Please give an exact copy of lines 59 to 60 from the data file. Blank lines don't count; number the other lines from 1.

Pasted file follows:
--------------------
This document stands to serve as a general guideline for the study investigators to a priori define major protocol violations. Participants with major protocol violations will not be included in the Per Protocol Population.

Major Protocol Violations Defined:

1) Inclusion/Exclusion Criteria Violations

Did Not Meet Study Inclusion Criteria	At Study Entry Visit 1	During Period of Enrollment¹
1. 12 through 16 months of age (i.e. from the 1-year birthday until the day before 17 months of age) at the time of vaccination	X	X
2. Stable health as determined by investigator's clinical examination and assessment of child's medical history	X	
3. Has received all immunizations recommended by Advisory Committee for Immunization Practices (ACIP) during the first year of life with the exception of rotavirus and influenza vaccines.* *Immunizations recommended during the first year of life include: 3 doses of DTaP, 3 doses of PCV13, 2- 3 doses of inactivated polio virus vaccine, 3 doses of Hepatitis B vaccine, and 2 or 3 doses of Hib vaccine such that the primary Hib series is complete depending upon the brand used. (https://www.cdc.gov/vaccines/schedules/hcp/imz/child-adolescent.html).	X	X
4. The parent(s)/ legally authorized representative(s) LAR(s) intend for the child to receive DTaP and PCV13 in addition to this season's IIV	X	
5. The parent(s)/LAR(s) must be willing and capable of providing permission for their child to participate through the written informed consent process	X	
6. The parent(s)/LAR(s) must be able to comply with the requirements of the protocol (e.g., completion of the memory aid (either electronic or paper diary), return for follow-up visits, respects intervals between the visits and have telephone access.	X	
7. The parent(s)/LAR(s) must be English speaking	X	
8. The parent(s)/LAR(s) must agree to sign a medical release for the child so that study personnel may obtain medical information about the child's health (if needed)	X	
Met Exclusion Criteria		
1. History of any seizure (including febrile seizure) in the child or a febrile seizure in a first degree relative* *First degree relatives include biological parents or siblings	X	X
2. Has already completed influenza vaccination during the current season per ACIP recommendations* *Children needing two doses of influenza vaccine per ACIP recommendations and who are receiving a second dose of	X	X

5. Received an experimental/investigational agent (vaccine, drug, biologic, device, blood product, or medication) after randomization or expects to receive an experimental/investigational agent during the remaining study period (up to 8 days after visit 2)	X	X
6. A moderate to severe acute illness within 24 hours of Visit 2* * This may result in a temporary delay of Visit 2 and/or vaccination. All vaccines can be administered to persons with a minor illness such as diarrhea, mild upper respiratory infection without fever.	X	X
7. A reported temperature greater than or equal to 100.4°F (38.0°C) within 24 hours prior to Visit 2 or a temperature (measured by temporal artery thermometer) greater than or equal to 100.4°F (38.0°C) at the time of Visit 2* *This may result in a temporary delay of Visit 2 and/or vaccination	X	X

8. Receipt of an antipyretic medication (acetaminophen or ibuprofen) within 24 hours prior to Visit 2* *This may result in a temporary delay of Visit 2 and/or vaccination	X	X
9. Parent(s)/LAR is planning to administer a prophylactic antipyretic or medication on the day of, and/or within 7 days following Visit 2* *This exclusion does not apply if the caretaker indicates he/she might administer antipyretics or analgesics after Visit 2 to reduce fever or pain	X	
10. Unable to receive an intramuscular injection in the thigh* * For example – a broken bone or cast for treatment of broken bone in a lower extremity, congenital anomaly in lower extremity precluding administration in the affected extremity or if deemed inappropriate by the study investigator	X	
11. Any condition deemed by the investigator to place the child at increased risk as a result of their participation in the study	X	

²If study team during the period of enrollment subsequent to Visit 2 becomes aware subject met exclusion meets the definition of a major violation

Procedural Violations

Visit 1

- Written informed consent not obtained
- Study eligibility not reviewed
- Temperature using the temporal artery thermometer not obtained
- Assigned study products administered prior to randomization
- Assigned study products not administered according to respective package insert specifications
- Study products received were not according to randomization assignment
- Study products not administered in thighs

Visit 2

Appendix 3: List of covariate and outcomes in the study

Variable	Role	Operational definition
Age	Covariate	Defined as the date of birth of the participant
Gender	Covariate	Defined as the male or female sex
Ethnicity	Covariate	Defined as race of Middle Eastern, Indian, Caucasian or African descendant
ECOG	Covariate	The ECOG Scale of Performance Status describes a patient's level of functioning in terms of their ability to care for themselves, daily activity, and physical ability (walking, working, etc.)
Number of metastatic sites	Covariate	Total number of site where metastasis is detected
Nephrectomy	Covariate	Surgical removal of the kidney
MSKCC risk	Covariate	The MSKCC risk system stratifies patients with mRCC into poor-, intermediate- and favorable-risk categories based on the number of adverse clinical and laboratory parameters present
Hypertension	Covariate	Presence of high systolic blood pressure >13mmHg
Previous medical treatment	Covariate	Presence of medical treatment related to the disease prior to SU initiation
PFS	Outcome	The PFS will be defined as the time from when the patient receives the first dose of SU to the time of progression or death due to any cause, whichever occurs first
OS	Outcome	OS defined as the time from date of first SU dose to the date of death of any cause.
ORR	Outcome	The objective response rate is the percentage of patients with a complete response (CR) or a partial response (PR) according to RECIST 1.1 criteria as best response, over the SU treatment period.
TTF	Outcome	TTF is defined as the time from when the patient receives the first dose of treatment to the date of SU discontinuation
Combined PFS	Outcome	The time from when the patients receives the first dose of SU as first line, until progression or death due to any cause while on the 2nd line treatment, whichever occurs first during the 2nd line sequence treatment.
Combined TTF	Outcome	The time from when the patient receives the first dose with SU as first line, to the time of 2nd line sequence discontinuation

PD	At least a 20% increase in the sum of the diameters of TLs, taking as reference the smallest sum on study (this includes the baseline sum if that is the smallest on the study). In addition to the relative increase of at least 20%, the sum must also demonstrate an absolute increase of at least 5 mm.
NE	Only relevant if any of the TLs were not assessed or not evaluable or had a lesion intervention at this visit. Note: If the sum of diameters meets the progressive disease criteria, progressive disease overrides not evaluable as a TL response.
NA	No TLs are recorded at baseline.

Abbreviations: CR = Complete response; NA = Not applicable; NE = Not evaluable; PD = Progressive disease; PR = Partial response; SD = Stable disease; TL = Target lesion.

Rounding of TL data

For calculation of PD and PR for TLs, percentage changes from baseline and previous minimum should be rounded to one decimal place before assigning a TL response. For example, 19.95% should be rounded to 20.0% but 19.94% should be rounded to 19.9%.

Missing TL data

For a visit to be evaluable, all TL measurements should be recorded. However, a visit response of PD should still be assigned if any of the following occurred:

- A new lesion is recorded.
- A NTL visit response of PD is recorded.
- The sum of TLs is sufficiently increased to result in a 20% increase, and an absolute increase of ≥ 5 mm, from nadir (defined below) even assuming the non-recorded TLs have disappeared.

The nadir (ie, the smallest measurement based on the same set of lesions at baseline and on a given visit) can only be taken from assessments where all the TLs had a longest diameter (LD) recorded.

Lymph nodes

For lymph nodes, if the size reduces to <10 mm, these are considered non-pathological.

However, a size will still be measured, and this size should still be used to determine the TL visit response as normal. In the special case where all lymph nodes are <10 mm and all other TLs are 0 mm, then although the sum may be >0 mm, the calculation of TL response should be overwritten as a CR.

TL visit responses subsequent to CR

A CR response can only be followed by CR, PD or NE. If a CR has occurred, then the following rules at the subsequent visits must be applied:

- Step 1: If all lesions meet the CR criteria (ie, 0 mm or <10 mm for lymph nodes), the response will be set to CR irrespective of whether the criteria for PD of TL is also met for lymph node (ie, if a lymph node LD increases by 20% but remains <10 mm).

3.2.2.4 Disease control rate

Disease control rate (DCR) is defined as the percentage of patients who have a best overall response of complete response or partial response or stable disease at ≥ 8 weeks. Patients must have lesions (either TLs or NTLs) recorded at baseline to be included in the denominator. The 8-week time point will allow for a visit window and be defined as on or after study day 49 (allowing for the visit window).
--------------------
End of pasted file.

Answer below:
- A new lesion is recorded.
- A NTL visit response of PD is recorded.